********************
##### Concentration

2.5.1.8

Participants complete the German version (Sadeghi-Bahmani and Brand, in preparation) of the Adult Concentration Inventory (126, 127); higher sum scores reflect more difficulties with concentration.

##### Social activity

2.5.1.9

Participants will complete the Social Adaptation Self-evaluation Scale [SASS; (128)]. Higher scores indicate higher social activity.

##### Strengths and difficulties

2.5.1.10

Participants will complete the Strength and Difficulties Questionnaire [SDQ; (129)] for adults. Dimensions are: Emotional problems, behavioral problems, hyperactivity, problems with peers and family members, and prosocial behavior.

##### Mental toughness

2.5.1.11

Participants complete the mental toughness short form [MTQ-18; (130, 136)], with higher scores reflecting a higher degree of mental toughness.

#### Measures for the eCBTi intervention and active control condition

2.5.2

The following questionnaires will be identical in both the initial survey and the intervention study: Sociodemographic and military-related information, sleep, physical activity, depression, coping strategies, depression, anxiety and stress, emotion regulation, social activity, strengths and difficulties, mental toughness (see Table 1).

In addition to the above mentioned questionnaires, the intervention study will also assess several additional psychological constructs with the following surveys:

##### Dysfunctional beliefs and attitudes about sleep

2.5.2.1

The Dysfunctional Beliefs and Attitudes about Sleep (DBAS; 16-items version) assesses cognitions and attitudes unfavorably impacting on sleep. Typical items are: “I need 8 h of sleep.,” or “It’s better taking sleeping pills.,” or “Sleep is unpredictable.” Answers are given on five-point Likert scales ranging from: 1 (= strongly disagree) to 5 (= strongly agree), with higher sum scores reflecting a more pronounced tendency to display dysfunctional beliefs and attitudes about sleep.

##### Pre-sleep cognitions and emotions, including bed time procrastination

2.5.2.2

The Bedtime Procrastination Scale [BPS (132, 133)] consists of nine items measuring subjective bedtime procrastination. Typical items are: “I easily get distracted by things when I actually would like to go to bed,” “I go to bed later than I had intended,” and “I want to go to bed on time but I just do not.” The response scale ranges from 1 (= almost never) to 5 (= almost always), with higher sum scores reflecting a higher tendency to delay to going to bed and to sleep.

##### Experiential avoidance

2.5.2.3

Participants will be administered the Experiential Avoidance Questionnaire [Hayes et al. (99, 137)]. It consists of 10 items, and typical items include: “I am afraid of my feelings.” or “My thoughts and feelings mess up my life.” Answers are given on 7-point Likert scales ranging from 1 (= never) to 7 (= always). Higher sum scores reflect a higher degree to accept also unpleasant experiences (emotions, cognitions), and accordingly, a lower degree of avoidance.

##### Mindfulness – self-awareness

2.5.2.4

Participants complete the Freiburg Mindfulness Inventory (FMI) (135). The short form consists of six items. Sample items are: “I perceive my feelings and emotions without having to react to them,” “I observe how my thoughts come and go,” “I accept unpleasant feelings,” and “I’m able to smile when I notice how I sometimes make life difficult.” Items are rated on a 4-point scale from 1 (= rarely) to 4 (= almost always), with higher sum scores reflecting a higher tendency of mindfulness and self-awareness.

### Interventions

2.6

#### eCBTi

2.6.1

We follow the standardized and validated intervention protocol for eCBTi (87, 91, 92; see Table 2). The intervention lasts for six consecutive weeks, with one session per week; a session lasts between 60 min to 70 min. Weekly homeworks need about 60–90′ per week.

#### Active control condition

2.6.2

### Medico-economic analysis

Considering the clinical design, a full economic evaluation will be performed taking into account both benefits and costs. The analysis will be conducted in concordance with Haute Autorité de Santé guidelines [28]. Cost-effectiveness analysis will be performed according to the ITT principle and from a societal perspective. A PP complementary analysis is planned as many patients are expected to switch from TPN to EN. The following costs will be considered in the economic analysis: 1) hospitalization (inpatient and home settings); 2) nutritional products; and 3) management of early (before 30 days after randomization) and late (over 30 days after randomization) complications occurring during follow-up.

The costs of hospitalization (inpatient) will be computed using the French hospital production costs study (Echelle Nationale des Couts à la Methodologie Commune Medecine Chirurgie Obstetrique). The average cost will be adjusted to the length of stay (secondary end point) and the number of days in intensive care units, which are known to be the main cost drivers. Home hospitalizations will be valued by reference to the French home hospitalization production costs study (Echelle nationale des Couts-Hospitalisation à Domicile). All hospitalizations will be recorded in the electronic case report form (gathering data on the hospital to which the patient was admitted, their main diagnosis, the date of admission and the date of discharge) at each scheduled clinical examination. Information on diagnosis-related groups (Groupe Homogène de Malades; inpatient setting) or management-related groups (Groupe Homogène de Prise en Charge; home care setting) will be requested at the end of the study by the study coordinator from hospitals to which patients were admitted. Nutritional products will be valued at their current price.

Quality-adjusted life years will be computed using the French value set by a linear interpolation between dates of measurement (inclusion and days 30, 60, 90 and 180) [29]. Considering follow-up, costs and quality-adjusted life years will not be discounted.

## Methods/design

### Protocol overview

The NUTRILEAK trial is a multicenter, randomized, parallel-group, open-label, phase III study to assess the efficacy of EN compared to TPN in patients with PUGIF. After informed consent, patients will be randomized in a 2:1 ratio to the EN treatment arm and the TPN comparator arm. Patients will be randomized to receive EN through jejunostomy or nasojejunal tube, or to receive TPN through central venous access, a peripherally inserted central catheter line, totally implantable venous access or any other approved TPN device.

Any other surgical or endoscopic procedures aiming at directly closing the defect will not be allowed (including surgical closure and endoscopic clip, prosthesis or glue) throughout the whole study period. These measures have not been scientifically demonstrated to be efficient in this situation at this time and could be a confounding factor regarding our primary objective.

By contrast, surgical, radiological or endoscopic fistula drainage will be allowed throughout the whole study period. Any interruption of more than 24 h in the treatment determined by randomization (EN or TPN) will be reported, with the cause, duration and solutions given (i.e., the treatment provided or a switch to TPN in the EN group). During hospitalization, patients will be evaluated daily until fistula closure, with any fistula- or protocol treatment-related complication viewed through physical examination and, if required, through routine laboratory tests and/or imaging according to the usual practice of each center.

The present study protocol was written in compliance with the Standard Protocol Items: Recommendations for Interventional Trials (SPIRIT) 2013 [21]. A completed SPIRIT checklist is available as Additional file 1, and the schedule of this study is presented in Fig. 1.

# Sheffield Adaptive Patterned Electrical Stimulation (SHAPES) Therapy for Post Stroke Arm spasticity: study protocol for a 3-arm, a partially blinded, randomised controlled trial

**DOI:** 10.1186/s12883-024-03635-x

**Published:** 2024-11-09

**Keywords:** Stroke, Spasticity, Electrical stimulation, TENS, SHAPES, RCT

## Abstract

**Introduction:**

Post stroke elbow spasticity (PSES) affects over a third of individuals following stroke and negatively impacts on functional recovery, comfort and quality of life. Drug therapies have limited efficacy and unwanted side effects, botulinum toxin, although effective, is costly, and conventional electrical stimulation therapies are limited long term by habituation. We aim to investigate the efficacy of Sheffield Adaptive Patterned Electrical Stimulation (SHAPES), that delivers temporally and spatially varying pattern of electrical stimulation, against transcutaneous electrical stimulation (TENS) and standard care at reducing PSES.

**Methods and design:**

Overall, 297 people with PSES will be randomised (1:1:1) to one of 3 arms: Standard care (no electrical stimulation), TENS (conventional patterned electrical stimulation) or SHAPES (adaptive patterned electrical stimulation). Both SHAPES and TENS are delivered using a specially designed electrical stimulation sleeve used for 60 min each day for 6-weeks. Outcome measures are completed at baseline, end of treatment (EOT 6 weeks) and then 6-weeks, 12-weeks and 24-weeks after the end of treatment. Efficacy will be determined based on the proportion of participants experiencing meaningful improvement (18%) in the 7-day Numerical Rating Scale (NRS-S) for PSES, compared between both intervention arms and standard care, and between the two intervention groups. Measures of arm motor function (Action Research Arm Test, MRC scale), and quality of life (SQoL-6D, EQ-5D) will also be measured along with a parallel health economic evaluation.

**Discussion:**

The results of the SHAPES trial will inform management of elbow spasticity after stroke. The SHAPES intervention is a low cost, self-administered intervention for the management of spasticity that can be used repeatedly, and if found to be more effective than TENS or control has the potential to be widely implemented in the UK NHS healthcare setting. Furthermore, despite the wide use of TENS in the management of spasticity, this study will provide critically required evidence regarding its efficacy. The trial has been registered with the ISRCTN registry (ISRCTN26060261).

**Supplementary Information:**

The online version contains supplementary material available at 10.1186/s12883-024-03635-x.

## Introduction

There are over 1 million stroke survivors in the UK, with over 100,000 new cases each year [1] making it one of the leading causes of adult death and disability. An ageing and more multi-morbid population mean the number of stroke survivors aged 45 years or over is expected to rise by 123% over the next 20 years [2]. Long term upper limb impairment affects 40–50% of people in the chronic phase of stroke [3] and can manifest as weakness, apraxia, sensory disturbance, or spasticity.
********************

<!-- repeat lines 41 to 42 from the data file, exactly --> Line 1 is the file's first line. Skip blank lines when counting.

### Protocol overview

The NUTRILEAK trial is a multicenter, randomized, parallel-group, open-label, phase III study to assess the efficacy of EN compared to TPN in patients with PUGIF. After informed consent, patients will be randomized in a 2:1 ratio to the EN treatment arm and the TPN comparator arm. Patients will be randomized to receive EN through jejunostomy or nasojejunal tube, or to receive TPN through central venous access, a peripherally inserted central catheter line, totally implantable venous access or any other approved TPN device.